Saturday, 20 October 2007

Hypochondria

I told my doctor I was sure I had all the symptoms of hypo-chondria but she said no, I was just imagining it. Honestly, these doctors, they just want to get you out of the surgery.

I've met people with raging hypochondria who know for a fact they're got terminal cancer but the doctors keep misdiagnosing it. I would point out they looked perfectly healthy, only to hear a catalogue of tell-tale symptoms like intermittent light-headedness. Only intermittent? You should be so lucky, says I.

Of course real hypochondriacs don't just imagine they're ill, like you and me reading the worst into a stubborn headache. They pester the doctors and consultants for every scan, blood test and investigation known to medicine, always hoping for something lethal.

Personally, I stay well away from doctors and hospitals if at all possible. You could end up sicker than when you started. Doctors? It's their business to find illnesses so give them half a chance and they'll find one. Your blood pressure's a tad high, Nick, you'd better take some of these little pink pills. Quick, run for it!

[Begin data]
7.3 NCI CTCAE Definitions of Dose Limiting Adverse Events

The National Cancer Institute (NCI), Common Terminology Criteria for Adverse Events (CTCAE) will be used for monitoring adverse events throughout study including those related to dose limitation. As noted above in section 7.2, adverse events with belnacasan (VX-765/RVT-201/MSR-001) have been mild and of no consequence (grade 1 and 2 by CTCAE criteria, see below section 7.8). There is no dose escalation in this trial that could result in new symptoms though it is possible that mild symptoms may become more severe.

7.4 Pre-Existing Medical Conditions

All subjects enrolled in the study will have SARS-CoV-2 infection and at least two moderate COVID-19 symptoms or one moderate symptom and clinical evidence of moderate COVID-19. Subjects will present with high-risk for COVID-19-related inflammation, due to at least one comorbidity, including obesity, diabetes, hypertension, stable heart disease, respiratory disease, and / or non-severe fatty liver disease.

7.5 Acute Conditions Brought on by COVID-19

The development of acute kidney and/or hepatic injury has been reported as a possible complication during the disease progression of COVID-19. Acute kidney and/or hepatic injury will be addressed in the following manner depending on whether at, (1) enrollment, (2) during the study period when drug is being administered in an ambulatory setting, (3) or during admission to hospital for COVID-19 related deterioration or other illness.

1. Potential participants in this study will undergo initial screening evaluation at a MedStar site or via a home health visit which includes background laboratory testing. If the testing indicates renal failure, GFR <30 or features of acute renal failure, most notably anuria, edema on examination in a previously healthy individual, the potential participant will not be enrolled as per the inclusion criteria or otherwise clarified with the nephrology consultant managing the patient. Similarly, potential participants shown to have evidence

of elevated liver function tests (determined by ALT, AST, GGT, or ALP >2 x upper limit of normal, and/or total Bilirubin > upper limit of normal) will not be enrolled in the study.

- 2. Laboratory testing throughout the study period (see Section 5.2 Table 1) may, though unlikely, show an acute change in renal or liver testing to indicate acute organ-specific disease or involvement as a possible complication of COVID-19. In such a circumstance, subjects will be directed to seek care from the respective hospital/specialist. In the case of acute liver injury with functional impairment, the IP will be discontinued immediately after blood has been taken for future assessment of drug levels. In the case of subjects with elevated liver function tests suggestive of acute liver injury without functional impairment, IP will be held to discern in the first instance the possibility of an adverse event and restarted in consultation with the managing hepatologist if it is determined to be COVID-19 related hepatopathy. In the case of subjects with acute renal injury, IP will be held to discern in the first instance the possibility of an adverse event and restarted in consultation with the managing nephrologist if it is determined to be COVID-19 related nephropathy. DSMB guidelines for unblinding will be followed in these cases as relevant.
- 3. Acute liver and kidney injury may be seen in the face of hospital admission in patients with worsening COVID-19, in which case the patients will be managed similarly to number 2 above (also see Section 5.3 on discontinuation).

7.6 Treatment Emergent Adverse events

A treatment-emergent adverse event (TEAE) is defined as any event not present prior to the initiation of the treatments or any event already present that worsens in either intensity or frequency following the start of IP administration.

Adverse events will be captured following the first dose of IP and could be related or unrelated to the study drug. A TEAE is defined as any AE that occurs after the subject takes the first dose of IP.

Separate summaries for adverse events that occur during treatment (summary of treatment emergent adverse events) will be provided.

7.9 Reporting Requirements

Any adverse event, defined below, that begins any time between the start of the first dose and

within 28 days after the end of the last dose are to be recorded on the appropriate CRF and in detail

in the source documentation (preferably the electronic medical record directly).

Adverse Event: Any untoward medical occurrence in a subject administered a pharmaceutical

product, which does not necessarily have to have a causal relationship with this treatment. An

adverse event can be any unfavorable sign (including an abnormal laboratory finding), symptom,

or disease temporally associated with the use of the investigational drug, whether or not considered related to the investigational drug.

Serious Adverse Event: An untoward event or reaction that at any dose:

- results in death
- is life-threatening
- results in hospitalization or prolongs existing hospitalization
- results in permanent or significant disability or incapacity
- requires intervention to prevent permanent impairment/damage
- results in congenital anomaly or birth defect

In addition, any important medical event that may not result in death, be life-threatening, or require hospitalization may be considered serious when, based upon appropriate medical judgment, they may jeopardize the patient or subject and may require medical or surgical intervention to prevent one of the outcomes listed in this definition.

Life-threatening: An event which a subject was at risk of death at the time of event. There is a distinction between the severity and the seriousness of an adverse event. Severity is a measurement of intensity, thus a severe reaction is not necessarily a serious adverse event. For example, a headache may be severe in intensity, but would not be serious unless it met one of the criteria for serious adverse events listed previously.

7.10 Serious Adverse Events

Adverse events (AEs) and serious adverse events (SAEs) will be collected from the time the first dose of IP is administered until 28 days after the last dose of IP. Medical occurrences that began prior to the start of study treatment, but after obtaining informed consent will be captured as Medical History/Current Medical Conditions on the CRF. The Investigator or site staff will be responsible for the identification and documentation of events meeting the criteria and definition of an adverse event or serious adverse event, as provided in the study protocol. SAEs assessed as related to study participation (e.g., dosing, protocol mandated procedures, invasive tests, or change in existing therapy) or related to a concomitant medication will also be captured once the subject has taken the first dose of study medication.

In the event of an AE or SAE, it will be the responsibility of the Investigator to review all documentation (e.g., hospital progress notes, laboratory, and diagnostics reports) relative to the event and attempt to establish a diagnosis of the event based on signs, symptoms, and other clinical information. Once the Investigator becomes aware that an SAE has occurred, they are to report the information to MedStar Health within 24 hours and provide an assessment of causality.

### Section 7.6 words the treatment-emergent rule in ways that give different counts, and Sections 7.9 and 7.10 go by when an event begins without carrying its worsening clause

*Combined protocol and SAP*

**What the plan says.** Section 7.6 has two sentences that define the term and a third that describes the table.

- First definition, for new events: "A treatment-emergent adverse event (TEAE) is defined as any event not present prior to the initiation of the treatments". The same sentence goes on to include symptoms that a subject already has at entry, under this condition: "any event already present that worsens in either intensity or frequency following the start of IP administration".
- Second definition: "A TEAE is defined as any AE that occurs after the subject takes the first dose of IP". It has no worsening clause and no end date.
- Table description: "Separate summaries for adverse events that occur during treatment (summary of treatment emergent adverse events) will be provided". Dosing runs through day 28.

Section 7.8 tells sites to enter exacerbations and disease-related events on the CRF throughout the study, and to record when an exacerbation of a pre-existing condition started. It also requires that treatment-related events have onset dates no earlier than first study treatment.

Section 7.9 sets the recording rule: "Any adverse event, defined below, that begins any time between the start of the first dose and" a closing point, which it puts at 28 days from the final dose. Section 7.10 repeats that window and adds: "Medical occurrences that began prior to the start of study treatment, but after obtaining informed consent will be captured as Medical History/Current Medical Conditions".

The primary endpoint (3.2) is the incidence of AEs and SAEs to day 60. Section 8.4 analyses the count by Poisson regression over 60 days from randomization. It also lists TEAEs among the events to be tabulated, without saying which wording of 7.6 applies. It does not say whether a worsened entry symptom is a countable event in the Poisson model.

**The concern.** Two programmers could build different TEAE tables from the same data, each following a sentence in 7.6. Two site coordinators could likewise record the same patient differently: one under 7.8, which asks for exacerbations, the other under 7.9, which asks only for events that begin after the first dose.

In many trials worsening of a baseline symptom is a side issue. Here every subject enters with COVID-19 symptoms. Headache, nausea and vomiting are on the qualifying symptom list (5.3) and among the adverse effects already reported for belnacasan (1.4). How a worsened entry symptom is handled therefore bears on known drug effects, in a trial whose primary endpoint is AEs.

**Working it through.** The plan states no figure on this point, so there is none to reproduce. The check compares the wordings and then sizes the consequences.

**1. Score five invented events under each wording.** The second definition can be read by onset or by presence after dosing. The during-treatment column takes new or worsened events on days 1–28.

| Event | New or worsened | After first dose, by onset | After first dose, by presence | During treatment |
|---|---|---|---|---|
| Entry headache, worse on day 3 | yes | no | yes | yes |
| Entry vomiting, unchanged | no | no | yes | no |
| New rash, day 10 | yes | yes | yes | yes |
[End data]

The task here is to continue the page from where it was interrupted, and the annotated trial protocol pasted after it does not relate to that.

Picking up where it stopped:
As for hospitals, it's a toss-up whether you come out cured of that chronic affliction or adding another one. Blood clots, anyone? Superbugs, fresh today. Oops, just whipped out the wrong kidney. Lucky you've got two, eh? Nowadays the nurses don't just check your pulse, they check your will and your life insurance. Just in case.

But hypochondria's on a roll. If you can't find an actual illness to lay claim to, there's a potential illness just round the corner. Every day the media reports something unexpectedly dangerous, something that'll make us all horribly ill in a few years' time. Mobile phones, lipstick, burning candles - they're all oozing health hazards.

I just know I'm almost ill. I've got all the symptoms. Tell me the truth, doc, I can take it.

17 comments:

red said...

Why is it do you think that men suffer from hypochondria so much more than women?

Medbh said...